Gravitational waves are considered as ripples in the curvature of space-time and were predicted by Einstein in his general theory of relativity. Gravitational waves interact very weakly with matter which makes them very difficult to detect. However, research groups around the world are engaged in building a network of ultra sensitive ground and space based interferometers for the first detection of these signals. Their detection will open a new window in the field of astronomy and astrophysics. The nature of gravitational waves is such that when incident on a particle, they stretch and squeeze the particle orthogonally thus producing a tidal strain. The strain amplitude expected for gravitational waves which may be detected on earth are of the order of hrms ~10-22 to 10-23 (over a frequency range from few Hz to a few kHz). A network of instruments based on the Michelson interferometer design currently exists around the world. These detectors are undergoing a major upgrade and once online by 2015-16 the improved sensitivity and increased sky coverage may lead to the first detection of the gravitational waves signals. The Institute for Gravitational Research in the University of Glasgow in collaboration with the Albert Einstein Institute in Hannover, Golm and the University of Cardiff has been actively involved in the research for the development of instruments and data analysis techniques to detect gravitational waves. This includes construction of a long ground based interferometer in Germany called GEO 600 (upgraded to GEO-HF) having an arm length 600 m and strong involvement in the larger detectors of the LIGO (Laser interferometer gravitational wave observatory) project in USA having arm lengths of 4 km (Operated by MIT, Boston and CALTECH, Pasadena). An upgrade to LIGO called Advanced LIGO (aLIGO) is currently under construction with significant input from the University of Glasgow. Thermal noise is one of the most significant noise sources affecting the sensitivity of the detector at a range of frequencies. Thermal noise arises due to the random fluctuations of atoms and molecules in the materials of the test mass mirrors and suspension elements, and is related to mechanical loss in these materials. The work presented in chapter 3 of this thesis is devoted to the analysis of aspects of mechanical loss and thermal noise in the final stages of the GEO suspension. GEO-600 is currently undergoing an upgrade to GEO-HF targeting sensitivity improvements in the kiloHertz region. However, the planned upgrade requires access to the vacuum tanks enclosing the fused silica suspension system. There is a risk of damaging the suspension, which has led to a repair scenario being developed in Glasgow, to reduce the downtime of the detector. An optimised design of the fused silica fibre has been proposed. A study of mechanical loss has been undertaken through Finite Element Analysis (FEA) modeling techniques. The mechanical loss of the optimised fibre is estimated to be lower than the original GEO fibre by a factor of ~4. In terms of thermal noise performance the optimised fibre gives an improvement of ~1.8. The repair scenario of the monolithic suspension has led to the development of tools and welding procedures. Three prototype suspensions involving metal masses were successfully built, before fabricating the monolithic fused silica suspension in Glasgow. The work in chapter 4 focuses on the theory of photoelasticty and birefringence techniques. The production and use of various forms of polarised light has been discussed. A setup of plane and a circular polariscope using two polarisers and two-quarter wave plates has been shown. The retardation of light due to the birefringence in the sample can be measured using the Tardy method of compensation and a Babinet-Soleil compensator. Finally a discussion on the stress-optic law has shown that the relative stress in a sample can be measured once the retardance is known. The silica fibres in the aLIGO detector would be laser welded using a 100 W CO2 laser. The laser welding would lead to high temperature and development of thermal gradients. This could result in residual thermal stress in fused silica, which could lead to an additional mechanical loss. A study of mechanical and thermal stress induced in fused silica has been discussed in chapter 5 of this thesis. To understand the working of photoelastic techniques learned in chapter 4, a study of mechanical stress was undertaken by applying a load on the sample to induce temporary birefringence. The estimated values of stress showed a good agreement when compared with the theoretical predictions and FEA modelling. Thermal stress was induced in fused silica by applying a 25 W CO2 laser beam for 10 seconds and the relative stress was measured using photoelastic birefringence techniques. Thermal modelling of the stressed sample was performed using the techniques developed in FEA. The experimental values show a good agreement with the estimated 1st principal stress (FEA model) and equivalent stress. A study of thermal stress in fused silica welds has also been presented in chapter 5. Two fused silica samples were welded using CO2 laser welding and the relative stress at different points were measured. The stress in the weld region was measured to be relatively lower than other areas. At a distance of 3 mm away from the weld line the maximum stress was measured which was greater than the stress in the weld region by a factor of ~5. The work discussed in chapter 6 focuses on the study of the suspension thermal noise in aLIGO detector for applying incremental upgrades. To further enhance the sensitivity of the aLIGO detector, incremental upgrades could be applied to the suspension system to improve the thermal noise. The incremental upgrades focused on two aspects: improving the dissipation dilution factor, and obtaining a lower mechanical loss than the aLIGO baseline. Based on the results from FEA, two designs were compared, each having a suspension of length 100 cm but different stock diameter - 3mm and 5 mm. A comparison with the aLIGO baseline showed that these two models obtained a lower mechanical loss by a factor of 3.4 to 6.8. In terms of suspension thermal noise there was an improvement by factor of 2.5 to 3.7, which could lead to rise in the sensitivity of the detector by a factor of 2.5.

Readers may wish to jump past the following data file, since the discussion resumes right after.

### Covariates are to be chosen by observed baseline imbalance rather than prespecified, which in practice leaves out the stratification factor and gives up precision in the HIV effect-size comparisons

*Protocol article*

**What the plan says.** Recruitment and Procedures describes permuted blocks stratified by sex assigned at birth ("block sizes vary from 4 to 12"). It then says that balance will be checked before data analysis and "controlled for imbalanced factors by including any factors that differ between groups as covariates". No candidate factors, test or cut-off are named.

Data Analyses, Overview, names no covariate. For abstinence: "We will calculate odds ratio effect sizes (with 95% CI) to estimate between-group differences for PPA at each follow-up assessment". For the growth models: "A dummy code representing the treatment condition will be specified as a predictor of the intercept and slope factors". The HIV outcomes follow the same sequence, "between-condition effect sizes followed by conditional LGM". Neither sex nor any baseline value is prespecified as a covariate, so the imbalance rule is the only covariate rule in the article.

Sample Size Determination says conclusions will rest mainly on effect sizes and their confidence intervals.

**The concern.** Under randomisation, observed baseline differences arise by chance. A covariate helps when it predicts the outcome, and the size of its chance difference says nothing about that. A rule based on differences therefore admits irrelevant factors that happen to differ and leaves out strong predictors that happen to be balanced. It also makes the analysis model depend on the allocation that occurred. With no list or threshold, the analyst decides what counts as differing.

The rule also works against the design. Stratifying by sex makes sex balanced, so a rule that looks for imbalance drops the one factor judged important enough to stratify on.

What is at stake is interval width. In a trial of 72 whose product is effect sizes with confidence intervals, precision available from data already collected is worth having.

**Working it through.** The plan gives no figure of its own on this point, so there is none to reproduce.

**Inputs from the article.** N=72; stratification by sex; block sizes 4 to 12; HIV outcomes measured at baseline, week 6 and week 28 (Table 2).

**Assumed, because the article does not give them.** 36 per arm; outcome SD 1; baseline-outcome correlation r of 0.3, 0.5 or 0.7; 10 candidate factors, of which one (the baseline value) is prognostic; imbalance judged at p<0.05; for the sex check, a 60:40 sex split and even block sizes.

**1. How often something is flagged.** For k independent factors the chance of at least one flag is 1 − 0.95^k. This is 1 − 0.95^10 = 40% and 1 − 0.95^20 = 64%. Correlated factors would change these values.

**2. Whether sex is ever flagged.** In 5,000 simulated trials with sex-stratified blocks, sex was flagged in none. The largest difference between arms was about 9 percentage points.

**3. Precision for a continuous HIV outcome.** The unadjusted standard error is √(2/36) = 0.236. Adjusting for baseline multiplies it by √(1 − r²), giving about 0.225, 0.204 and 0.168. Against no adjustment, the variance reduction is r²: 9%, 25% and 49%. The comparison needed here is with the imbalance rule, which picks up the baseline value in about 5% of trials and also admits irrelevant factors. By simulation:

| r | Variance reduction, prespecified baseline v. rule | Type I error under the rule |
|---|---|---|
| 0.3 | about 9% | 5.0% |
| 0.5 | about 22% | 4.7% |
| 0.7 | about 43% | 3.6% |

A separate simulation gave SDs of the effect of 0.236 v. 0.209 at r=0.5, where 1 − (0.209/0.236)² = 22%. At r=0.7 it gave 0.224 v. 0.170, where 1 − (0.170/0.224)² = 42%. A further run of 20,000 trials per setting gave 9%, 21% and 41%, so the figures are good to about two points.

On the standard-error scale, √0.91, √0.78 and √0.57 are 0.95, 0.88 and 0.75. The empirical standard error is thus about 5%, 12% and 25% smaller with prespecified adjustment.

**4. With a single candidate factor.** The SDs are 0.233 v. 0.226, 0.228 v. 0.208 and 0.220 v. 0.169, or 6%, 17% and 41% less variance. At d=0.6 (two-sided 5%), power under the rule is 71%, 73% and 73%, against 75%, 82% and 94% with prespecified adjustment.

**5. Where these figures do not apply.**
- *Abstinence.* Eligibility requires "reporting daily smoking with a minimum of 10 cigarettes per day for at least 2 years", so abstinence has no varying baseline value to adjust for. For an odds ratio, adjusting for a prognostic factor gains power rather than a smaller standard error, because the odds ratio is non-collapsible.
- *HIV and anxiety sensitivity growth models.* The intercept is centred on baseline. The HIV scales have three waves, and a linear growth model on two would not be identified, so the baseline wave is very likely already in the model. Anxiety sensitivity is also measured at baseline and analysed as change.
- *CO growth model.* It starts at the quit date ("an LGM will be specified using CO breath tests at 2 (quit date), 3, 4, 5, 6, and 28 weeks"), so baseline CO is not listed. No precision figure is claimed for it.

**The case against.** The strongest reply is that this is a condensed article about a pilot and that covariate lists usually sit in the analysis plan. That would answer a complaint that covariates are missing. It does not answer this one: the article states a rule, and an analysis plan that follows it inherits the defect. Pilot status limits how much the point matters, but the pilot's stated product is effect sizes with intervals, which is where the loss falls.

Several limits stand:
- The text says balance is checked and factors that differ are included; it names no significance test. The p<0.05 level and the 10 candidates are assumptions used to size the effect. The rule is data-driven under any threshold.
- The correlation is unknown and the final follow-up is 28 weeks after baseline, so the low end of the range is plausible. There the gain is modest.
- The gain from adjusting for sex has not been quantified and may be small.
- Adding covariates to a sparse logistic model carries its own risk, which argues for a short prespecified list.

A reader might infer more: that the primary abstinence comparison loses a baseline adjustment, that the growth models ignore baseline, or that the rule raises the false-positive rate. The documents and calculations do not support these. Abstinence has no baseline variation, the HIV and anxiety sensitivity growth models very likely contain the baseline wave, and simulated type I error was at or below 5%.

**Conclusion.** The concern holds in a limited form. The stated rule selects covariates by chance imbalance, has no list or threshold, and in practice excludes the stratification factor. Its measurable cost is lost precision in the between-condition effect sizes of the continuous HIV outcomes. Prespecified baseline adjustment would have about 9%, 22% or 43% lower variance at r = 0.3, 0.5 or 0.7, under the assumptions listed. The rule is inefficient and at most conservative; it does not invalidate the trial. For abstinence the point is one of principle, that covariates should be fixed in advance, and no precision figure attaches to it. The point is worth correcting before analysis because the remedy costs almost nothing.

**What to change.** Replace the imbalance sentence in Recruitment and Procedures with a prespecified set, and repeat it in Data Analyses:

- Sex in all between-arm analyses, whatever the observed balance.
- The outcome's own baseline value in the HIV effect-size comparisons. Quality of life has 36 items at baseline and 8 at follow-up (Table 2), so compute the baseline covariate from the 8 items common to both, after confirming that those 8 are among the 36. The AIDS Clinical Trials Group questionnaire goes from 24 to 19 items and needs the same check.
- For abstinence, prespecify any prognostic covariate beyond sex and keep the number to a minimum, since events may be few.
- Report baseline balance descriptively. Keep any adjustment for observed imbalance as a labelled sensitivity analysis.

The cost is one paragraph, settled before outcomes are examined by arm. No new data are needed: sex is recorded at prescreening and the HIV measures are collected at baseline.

Supervisor: Not available Sponsor: Not available
Qualification Name: Thesis (Ph.D.) Qualification Level: Doctoral
EThOS ID: uk.bl.ethos.573859  DOI: Not available
Keywords: Q Science (General) ; QB Astronomy ; QC Physics